Newsom’s Train Wreck
A serious debate could had over whether it makes sense to build a bullet train between Los Angeles and San Francisco. Proponents would argue that it is “greener” than cars and planes, and is necessary in light of projected population growth. Opponents would argue that getting from LA to SF is not Californians’ problem (it is cheap and fast via plane); our problem is getting from home to work. But no one would seriously attempt to argue that it makes sense to build a bullet train from Bakersfield to Merced. (Such a project sounds like a punch line of a Johnny Carson joke!) No one, except apparently, our Governor.
In his State of the State speech this week he was quite clear: he intends to build such a train, even though “there simply isn’t a path to get from Sacramento to San Diego, let alone from San Francisco to L.A.” (OK maybe not so clear; the proper phrasing is “San Francisco to L.A., let alone Sacramento to San Diego.” Perhaps I am nitpicking, but on the other hand it is a State of the State speech, presumably vetted by Newsom and numerous others, and thus disconcerting that such an obvious error could be made by the Governor and his staff.) If there is no such path, why continue to blow taxpayer money on this project? Why not halt it until there is such a path?! Apparently, our Governor truly believes that a bullet train from Bakersfield to Merced is a good idea! That is scary. In his lame attempt to justify such an absurd project, Newsom creates a red herring: criticizing anyone who would dare label the project a “train to nowhere.” That, he states, is “offensive.” He does not address opponents who may label it another way, say, “the dumbest infrastructure project in the history of the United States.”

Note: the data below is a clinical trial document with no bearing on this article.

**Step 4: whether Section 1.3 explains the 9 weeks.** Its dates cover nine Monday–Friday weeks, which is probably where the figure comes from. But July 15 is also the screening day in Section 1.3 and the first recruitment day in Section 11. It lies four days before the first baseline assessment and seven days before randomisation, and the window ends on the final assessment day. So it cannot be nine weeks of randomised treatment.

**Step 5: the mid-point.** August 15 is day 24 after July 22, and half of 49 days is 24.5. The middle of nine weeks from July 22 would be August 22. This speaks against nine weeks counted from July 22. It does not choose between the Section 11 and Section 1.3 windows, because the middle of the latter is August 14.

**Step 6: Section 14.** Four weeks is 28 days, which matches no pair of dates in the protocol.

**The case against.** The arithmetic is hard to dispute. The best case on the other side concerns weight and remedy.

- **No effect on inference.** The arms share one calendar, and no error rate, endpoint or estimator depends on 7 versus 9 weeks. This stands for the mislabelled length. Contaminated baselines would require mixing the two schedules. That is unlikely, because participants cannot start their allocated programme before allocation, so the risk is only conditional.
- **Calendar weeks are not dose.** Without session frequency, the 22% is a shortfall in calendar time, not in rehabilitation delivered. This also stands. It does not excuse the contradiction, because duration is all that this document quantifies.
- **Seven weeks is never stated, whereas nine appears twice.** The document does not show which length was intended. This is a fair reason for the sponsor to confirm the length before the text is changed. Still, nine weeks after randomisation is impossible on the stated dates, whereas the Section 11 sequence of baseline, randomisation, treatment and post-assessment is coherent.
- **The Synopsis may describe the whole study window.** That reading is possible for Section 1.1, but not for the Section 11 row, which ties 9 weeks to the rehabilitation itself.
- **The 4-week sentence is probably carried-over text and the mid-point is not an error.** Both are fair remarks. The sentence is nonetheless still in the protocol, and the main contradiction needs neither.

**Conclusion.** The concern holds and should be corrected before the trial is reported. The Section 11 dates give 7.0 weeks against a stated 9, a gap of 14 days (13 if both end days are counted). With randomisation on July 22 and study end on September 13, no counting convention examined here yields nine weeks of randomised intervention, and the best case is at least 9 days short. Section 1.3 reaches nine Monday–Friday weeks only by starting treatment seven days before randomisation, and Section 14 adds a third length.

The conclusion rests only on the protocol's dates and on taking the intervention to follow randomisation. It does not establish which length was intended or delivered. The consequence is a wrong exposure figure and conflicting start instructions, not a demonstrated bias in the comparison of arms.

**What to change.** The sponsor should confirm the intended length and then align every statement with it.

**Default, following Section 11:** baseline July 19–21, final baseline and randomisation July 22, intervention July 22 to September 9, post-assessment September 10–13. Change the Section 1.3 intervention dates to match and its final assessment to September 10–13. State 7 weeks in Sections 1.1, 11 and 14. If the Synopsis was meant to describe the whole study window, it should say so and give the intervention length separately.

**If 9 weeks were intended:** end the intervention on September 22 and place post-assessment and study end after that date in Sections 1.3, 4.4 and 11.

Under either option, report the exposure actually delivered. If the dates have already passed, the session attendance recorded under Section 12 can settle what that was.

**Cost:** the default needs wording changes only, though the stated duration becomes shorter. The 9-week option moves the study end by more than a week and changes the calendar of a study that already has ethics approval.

Of course, building the scaled back train only potentially makes sense if it is the first part of a train from SF to LA. This is no doubt why Newsom has been back peddling since the announcement, claiming now that he has every intention of attempting to complete the project. But he cannot walk back this statement: “The current project, as planned, would cost too much and respectfully take too long.” If this is the case, why keep building?! Doing so is clearly illegal. He is using funds which voters approved in 2008 to build a train “linking Southern California counties, the Sacramento/San Joaquin Valley, and the San Francisco Bay Area.” Voters were also told the project would cost $33 billion. Revised estimates have put the cost two to three times higher.
Perhaps Newsom showed his hand as to the real reason he wants to build the Bakersfield to Merced leg: politics. “I am not interested in sending $3.5 billion in federal funding that was allocated to this project back to Donald Trump,” he said in the speech. In his subsequent tweet, he further politicized the issue, questioning whether Trump was demanding the money back because he is “desperately searching for some wall $$??” The problem is that California’s own auditor determined that the project will miss the completion deadline of December 2022 under the federal grant “unless Central Valley construction progresses twice as fast as it has to date.” Newsom did not pledge to double the speed of construction, probably because he knows it is not possible. But by continuing to build, he at least delays the State’s repayment of the federal funds until 2022, when, he hopes, Trump will no longer be in the White House.
A Governor motivated by politics over sound policy: Not what California needs.
Jim Breslo is an attorney and host of the podcast “Hidden Truth: Train to Nowhere”